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Winning a "won" game

Winning a "won" game

Oct 15, 2012, 3:12 PM 0

How to win a "won" game? If you are up two pawns, the exchange, or a piece then theoretically you have a win. Yet there is many a slip between the cup and the lip. It may be far from clear how to translate the material advantage into victory. The obvious way to go about it is exchanging material. If you simplify to having a piece plus pawns vs your opponent's pawns then, unless your opponent's pawns are very dangerous, a win is easy. It may be worth sacrificing the exchange in order to reach an easily winnable endgame.

Of course, being two points up, or even twenty, does not necessarily mean you have a win. As in all chess generalisations, we have to add the rider "depending on the position". We could be five pieces up, but if we are one move away from being mated then this is irrelevant.

Another way to win is to lay on the pressure until the opponent's position crumbles, but if they are well organised for defence this may be difficult. Easy positions excepted, it is important to avoid becoming too confident, eg thinking you can win in just a few moves. It is tempting to launch an all-out attack, believing that even if things go wrong, at worst you will return to parity. Such thinking is dangerous. Your opponent may be very tenacious, dragging the game out for many moves, testing your patience and provoking errors. Don't forget that you only got to the "winning" position due to an opponent error. You too can err, restoring the status quo, or worse. Above all, don't neglect your King's safety just because you have material superiority.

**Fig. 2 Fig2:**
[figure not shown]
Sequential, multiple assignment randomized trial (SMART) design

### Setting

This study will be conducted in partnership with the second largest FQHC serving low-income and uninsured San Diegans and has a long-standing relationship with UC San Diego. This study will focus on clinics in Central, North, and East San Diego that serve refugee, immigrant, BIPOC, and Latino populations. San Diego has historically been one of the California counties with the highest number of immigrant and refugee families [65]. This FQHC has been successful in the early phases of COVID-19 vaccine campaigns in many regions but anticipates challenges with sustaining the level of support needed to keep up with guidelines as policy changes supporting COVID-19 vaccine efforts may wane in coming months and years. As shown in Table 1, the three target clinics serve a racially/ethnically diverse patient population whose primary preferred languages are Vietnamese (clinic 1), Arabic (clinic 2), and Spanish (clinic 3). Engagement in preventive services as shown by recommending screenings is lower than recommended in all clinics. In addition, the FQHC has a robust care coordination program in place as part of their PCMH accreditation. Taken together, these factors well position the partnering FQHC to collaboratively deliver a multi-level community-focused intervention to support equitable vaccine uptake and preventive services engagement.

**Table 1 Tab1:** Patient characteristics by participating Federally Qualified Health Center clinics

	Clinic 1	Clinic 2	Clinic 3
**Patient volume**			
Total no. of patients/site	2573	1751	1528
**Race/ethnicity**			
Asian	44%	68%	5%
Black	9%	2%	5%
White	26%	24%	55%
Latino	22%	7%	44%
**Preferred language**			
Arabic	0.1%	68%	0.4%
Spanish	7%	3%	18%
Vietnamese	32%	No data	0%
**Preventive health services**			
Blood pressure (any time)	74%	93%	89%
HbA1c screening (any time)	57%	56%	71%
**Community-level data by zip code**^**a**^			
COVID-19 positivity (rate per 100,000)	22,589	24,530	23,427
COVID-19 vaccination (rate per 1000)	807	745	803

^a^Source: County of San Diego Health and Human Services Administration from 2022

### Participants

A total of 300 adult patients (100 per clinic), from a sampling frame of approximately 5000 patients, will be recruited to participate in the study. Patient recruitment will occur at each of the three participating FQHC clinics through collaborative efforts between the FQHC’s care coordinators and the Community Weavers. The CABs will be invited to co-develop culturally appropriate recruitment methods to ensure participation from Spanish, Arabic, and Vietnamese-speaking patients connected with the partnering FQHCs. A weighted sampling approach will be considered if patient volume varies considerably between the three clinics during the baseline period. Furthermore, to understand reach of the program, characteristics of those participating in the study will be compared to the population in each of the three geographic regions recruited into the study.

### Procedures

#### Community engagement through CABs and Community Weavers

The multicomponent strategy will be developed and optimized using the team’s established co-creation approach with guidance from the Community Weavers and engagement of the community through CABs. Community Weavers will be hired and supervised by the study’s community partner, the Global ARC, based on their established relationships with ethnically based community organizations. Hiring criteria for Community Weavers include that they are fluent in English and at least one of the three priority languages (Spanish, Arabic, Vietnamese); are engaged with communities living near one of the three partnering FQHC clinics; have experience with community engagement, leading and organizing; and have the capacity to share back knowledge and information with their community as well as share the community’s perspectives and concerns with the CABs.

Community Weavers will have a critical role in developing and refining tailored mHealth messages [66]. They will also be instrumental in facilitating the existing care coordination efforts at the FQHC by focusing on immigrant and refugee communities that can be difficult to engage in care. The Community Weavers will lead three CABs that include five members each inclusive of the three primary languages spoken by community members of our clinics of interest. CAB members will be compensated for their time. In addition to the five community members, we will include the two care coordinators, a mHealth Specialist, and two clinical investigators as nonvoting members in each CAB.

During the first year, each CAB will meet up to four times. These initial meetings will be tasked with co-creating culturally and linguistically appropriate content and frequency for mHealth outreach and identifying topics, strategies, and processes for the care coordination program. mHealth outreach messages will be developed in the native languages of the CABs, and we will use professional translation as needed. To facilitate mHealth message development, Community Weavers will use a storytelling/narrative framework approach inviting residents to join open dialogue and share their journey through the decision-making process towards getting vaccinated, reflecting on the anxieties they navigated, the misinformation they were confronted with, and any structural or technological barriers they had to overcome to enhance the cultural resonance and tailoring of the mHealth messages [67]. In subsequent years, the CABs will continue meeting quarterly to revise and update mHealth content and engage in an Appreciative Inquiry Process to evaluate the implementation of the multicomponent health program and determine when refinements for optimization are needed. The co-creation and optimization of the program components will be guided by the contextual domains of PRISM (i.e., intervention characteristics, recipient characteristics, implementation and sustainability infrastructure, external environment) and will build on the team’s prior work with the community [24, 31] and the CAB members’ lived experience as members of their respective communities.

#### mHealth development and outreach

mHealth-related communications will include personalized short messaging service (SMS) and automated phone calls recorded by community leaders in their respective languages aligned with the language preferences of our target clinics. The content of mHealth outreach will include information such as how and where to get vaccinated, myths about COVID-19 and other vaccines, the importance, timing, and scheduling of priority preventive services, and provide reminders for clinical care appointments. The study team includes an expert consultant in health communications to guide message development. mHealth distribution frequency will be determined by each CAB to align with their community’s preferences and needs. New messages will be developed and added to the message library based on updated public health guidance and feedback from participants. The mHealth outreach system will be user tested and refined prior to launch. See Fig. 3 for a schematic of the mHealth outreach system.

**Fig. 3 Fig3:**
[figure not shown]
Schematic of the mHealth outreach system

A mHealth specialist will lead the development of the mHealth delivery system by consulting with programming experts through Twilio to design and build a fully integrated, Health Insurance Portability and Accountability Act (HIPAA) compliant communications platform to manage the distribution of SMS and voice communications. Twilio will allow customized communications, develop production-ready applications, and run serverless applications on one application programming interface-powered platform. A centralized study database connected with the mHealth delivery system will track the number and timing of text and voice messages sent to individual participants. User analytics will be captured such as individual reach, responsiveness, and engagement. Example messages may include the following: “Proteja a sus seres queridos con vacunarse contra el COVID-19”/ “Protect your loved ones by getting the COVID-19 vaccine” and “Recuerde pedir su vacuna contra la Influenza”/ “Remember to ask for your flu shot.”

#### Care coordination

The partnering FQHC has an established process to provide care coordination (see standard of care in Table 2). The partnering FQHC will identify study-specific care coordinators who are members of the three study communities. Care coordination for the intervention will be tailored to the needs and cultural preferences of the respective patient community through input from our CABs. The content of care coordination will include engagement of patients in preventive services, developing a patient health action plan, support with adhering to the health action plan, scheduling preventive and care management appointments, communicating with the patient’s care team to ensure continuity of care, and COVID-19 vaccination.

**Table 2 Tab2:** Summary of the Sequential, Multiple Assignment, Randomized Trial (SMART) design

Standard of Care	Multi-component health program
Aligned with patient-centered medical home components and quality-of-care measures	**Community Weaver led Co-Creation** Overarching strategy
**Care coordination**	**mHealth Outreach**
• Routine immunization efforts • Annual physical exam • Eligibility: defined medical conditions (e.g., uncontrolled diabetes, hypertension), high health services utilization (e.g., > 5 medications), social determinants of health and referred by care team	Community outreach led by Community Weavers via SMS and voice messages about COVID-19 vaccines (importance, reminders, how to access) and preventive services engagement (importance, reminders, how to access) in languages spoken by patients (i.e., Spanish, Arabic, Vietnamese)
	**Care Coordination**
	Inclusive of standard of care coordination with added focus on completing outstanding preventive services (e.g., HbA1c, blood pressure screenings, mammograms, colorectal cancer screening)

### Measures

There are factors which make drawing easier for the weaker party. If Queens are still present in the endgame then it may not be possible to use your King to support a pawn advance, as well as the danger of perpetual check. Endgames with opposite colour bishops are notoriously drawish. In this example White, although three pawns down, has secured a draw, since Black has no way to contest White's stranglehold over the light squares. White simply keeps his Bishop on the h3 to c8 diagonal


I tried to keep this post upbeat, but there is the converse problem: how to draw when your game is "lost"? It’s best to avoid exchanges and to create complications, giving the opponent opportunities to err. Like Black in the opening, you need to play solidly but seek to unbalance the position, whereas your opponent seeks a smooth path to victory.

Beware of simplifying sacrifices and hang on to your Lady. Active play is needed, as otherwise the opponent will grind you down. Sometimes it is even worth resorting to desperate moves, ie ones that are unsound but which may provoke opponent errors.



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